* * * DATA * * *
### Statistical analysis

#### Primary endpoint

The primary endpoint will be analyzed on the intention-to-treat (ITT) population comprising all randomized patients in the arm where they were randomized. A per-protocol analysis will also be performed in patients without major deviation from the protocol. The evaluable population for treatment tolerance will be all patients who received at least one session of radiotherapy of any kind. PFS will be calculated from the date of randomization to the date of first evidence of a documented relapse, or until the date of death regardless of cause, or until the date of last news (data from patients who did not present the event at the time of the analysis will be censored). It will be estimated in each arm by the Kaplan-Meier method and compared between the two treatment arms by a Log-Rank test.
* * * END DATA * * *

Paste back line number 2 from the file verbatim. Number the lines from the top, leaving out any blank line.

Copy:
#### Primary endpoint